Colossians 1:19-20

Painting by Stefan Robinson. See

For God was pleased to have all his fullness dwell in him, and through him to reconcile to himself all things, whether things on earth or things in heaven, by making peace through his blood, shed on the cross.

The final two verses of the brilliant Christ hymn in the opening chapter of Paul’s letter to the Church in Colossae, offers a deep look into the mystery of the person of Jesus Christ.

For God was pleased: Greek for “pleased” is eudokeo, combining the Greek word for “to think of “dokeo” with the Greek word for good or well “eu.” God thinks well of God’s plan, or thinks it a good idea or plan. What is God’s good plan, or well thought out pleasing idea?

For God was pleased to have all his fullness dwell in him: God thought it a really good idea, a pleasing plan to have all of God’s fullness (Greek: pleroma) to dwell in Jesus.

First, look at the word fullness. The Greek word, pleroma, is also a technical/spiritual term for the fullness of all the spiritual entities that span the realm between heaven and earth. This term is used in ancient Gnosticism to describe all the angelic beings that emanated from the perfect spiritual realm of God in heaven. The pleroma divides corrupt physical humans from the uncorrupted spiritual life of God. There is no way for any human to break through the pleroma, the fullness of divine entities to get face to face with God. In Gnosticism, the fullness of God is found in a billion angelic beings who separate God from humans. In Christianity, the fullness of God is found in Jesus, the fullness of God who comes down out of heaven into human flesh.

Second, let’s talk about the word dwell. In Greek, the word is katoikeo, combining two Greek words: kata + oikeo. Kata is to come down; oikeo is to reside or live in a home. Thus, katoikeo is to come down to live, to settle down as a permanent resident.

Paul writes something remarkable in these words: Jesus Christ is celebrated as the fulness of God as opposed to the Gnostic view of the fullness of God expressed by billions and billions of angelic emanations. In the Christian faith, God becomes very specific in the person of Jesus who comes down, out of the brilliance and majesty of heavenly perfection, coming down to dwell in human form, in human flesh. For a Gnostic, this teaching is off-putting, unsettling. Why would God befoul himself by coming into putred, corruption of human flesh. But the Christian faith celebrates the humanity of Jesus, who came into our physical flesh, became fully human, the fullness of God found in full human form, dwelling with us, in our flesh, in our skin, walking in our shoes, living among us as one of us, yet without any sin.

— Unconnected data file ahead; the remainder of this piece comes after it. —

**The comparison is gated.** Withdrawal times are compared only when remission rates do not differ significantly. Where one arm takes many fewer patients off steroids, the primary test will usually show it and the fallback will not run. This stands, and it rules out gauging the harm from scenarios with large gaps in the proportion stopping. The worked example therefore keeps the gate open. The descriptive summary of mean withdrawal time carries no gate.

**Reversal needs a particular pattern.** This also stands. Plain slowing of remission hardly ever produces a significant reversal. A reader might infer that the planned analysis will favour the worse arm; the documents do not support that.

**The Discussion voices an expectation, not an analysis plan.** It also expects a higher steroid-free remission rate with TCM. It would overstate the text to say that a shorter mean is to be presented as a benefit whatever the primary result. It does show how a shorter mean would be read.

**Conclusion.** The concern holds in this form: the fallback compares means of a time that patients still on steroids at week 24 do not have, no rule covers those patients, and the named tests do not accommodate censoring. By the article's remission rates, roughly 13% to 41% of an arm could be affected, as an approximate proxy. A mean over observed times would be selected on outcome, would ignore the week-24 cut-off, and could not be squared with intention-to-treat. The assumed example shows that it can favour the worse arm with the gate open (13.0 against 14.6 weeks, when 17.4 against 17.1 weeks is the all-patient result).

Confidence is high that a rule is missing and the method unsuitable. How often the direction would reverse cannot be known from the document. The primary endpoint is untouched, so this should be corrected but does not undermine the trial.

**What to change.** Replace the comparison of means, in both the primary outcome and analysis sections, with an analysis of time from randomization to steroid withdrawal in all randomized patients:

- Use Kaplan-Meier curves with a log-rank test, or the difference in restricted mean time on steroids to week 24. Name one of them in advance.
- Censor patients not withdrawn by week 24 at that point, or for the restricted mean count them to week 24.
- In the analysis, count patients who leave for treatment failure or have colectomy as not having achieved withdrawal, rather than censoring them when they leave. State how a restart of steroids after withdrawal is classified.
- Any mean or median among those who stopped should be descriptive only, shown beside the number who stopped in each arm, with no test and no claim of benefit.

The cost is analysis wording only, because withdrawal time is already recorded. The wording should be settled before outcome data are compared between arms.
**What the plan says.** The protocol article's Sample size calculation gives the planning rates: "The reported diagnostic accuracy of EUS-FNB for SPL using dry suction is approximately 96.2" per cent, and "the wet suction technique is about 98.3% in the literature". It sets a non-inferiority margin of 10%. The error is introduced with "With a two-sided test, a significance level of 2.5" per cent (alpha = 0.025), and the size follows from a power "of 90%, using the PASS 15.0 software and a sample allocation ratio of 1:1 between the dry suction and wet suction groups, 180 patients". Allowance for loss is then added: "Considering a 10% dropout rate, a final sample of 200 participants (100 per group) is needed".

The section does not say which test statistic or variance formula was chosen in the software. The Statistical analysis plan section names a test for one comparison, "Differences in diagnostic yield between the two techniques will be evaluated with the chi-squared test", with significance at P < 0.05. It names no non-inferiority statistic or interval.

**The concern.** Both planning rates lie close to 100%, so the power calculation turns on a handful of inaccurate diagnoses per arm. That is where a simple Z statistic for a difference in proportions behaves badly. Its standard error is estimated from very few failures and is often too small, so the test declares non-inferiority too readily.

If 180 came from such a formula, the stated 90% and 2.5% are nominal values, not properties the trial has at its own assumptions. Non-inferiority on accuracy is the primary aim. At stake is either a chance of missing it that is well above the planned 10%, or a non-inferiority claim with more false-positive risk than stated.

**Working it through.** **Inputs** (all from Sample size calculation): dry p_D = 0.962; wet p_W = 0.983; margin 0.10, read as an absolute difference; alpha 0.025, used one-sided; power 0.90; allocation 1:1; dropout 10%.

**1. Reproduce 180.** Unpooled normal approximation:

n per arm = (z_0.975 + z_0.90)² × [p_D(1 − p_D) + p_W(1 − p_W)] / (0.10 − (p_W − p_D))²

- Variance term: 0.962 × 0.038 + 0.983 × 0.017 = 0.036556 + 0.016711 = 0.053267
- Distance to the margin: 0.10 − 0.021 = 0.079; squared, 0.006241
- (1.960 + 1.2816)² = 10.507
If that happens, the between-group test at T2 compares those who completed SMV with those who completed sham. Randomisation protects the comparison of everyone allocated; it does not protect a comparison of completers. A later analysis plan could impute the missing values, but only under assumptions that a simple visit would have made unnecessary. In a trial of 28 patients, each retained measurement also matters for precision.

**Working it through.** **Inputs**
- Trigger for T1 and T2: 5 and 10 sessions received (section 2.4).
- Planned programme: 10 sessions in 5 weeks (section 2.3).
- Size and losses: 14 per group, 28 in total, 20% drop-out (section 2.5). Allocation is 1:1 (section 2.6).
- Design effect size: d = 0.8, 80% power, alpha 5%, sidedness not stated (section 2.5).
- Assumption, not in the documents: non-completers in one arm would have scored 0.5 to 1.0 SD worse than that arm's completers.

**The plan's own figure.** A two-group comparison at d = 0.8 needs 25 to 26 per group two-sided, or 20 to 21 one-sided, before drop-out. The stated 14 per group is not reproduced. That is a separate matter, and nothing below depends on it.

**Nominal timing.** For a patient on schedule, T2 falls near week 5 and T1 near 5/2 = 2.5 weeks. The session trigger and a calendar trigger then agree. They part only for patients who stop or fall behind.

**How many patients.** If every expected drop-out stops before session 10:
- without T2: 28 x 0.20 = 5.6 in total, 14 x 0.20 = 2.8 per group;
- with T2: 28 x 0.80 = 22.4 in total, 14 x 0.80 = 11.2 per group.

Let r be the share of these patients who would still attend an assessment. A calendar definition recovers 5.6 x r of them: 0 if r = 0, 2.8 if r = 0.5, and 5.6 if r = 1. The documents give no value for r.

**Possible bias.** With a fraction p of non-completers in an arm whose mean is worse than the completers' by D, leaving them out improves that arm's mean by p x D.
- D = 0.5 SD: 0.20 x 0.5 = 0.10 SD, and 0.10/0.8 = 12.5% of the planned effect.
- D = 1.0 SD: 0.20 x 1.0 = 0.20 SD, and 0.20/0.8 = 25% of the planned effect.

and through him to reconcile to himself all things: only because Jesus is fully among us as God in human flesh, is Jesus able to truly reconcile us to himself. God reconciled (Greek: apokatallaso), truly and completely brought into unity what was divided and separated and broken, all things (Greek: panta). This is now the fifth time this word has been used in this short hymn. Paul’s theology of reconciliation involves the entirety of creation, every aspect, everything created. God did a major reconciliation work in Jesus, not just with humans, but with “all things.”

whether things on earth or things in heaven: Just in case you hadn’t thought as big as Paul is thinking, he spells it out for you. All things involves things on earth, and things in heaven, things material and things spiritual, things visible and things invisible. We are so human-centric in our imagination and way of viewing life that we forget about many aspects of God’s reconciling work through Jesus.

by making peace through his blood: The way God reconciled all things was by making peace (Greek: eirēnopoiós), the act of making whole what was broken, restoring to unity what was divided. According to Paul’s powerful Christ hymn, all things were brought back into right relationship with God through Jesus’ blood (Greek: haimatos; our English word for the study of blood is hematology). There is deep, ancient Jewish theology related to blood sacrifice, going back into the earliest books of the Bible, with animal sacrifice involving life blood of the animal that atones for human sin.

shed on the cross: The device used to shed blood was the Roman form of execution, in which a human was nailed to a wooden upright cross and left to slowly suffer, and bleed to death or suffocate from lack of being able to get breath. Jesus gave up his spirit, committing his life into God’s keeping, and breathed his last on a Roman cross. Roman soldiers speared his body with a sharp pointed spear to burst his heart to make sure he was dead before they took him down from the cross, but Jesus was already dead. Through Jesus’ blood shed on the cross, God made peace, restored us to unity with God, reconciling humans and indeed “all things” to God.